Higher Import Taxes Fail To Slow Porsche’s Growth In China

High-End Buyers Unfazed By Government’s Tax Increase, Pushing Luxury Brand To Higher Sales Figures

Porsche debuted its new Panamera at the Shanghai Auto Show this year, indicating its commitment to the Chinese auto market

Porsche debuted its new Panamera at the Shanghai Auto Show this year, indicating its commitment to the Chinese auto market

If Porsche’s top executives were concerned last year when the Chinese government imposed a higher tax on high-end imported European vehicles, they can now breathe a sigh of relief, as sales figures indicate that the tax hike did nothing to slow Porsche’s growth in the mainland — and actually may have had the opposite effect. Among China’s business elite and/or nouveau riche circles, conspicuous consumption has become a way of life, and as such owning a car for which you had to pay upwards of $35,000 in import taxes alone is a good way to flaunt your cash.

As the Globe and Mail points out today, China’s import tax seems to benefit all parties involved — from the car companies who are recording record profits in China, to the government offices collecting mountains of tax revenue, to the conspicuous consumers cruising around Beijing or Shanghai in their pricey sports cars:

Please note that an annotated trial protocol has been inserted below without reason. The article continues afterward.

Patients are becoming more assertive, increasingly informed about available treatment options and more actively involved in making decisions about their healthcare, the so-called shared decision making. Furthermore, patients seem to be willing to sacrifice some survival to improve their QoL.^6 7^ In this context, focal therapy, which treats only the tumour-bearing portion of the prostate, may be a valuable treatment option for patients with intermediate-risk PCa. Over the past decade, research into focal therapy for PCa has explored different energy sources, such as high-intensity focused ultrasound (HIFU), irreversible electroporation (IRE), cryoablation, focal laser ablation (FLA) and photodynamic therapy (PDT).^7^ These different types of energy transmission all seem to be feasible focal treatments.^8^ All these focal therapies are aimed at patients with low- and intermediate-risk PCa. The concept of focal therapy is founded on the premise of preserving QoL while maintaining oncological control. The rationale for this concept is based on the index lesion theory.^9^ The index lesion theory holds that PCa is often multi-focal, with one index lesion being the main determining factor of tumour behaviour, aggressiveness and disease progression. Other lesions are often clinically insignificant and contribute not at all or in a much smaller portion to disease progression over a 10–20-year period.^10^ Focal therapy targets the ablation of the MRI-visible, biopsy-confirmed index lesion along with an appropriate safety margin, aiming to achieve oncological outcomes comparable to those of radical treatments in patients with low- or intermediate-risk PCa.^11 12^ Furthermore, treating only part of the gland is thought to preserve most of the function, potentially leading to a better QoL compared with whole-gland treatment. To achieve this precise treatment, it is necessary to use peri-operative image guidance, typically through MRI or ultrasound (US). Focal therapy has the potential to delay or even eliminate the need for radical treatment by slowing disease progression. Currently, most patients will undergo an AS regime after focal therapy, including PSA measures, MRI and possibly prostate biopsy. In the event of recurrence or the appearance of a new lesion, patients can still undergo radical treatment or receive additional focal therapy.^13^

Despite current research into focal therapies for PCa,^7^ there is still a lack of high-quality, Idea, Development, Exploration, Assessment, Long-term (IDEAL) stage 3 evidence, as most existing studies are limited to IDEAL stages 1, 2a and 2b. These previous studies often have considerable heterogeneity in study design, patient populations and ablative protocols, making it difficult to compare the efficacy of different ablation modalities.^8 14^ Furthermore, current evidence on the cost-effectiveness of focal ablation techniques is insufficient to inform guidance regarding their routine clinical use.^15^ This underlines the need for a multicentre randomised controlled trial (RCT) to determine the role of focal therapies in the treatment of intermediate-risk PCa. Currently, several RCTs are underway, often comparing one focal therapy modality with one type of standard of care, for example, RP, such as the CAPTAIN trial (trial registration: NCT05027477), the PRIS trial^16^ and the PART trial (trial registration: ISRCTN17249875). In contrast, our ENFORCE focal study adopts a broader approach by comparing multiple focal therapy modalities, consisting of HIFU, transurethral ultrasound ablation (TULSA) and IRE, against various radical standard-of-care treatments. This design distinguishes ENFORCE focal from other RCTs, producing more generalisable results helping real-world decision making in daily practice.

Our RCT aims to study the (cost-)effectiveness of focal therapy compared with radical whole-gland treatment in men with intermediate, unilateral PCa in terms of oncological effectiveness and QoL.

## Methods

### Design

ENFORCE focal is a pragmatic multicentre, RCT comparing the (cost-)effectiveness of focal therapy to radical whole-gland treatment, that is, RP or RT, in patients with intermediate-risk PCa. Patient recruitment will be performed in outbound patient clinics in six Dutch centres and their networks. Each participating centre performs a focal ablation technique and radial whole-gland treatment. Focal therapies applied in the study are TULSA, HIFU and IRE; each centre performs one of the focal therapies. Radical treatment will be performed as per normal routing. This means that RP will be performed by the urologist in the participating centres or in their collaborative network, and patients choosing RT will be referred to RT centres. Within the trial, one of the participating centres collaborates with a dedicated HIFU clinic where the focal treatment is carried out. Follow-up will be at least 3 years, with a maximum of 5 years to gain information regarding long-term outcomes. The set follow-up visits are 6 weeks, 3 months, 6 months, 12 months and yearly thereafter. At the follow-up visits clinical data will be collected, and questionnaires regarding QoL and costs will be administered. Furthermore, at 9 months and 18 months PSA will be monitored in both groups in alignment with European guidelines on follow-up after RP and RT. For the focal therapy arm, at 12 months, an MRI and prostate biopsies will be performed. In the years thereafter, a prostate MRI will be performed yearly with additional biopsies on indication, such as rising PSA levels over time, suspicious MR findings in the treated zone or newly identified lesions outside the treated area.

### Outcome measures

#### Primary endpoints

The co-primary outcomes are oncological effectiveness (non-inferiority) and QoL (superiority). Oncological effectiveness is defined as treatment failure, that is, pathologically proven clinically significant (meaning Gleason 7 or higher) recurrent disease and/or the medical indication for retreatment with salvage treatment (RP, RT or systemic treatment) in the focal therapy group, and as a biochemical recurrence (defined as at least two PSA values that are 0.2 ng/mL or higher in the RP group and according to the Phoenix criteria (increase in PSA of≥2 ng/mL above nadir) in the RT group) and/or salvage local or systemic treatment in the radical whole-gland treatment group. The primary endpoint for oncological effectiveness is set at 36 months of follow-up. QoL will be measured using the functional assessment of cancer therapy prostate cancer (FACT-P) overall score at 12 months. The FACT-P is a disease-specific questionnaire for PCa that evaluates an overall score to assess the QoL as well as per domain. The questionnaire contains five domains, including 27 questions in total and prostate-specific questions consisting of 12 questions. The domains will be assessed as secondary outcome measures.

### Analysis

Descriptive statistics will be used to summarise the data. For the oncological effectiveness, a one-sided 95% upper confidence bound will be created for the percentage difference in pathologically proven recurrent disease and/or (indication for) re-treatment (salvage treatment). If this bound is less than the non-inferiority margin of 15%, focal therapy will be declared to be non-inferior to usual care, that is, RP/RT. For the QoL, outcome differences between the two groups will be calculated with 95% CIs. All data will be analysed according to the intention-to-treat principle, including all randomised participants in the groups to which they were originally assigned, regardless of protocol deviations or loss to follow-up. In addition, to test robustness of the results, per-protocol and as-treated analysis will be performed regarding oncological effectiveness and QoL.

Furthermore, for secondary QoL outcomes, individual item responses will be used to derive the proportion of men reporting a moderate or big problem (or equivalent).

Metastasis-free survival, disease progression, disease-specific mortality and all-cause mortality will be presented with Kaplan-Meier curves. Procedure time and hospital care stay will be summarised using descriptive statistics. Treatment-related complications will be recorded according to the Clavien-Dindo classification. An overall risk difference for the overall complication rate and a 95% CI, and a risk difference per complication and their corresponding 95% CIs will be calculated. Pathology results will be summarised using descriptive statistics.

Shortly after the Beijing Olympic games last summer, the Chinese government slapped a hefty luxury tax on imported European cars with high-horsepower engines. Klaus Berning, the Porsche executive vice-president of sales and marketing who attended the Frankfurt Auto Show, said the tax added $35,000 (U.S.) or more to the price of a Porsche.

Sales should have plunged. Instead they rose, much to the delight of both Porsche and, no doubt, the Chinese treasury. In the year to the end of July, Porsche sold 7,708 cars in China, up 1.5 per cent from the previous year. In August, Porsche sold 1,000 cars in China, putting sales on track for a blockbuster year (Porsche’s global sales are 80,000 to 100,000 a year). “We’re getting amazing orders there,” Mr. Berning said.

Porsche attributes the rise to the reviving Chinese economy, an increasing number of wealthy people and relentless demand for status-symbol Western products.

Mr. Berning said no amount of tax seems to hurt luxury car sales in China. When the luxury tax is added on top of the import taxes and other Chinese taxes affecting cars, tax represents about 75 per cent of the sales price of a Porsche.

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One response to “Higher Import Taxes Fail To Slow Porsche’s Growth In China

  1. Pingback: 2011/2012 Cayenne V6 in Crazy Demand - 6speedonline.com Forums

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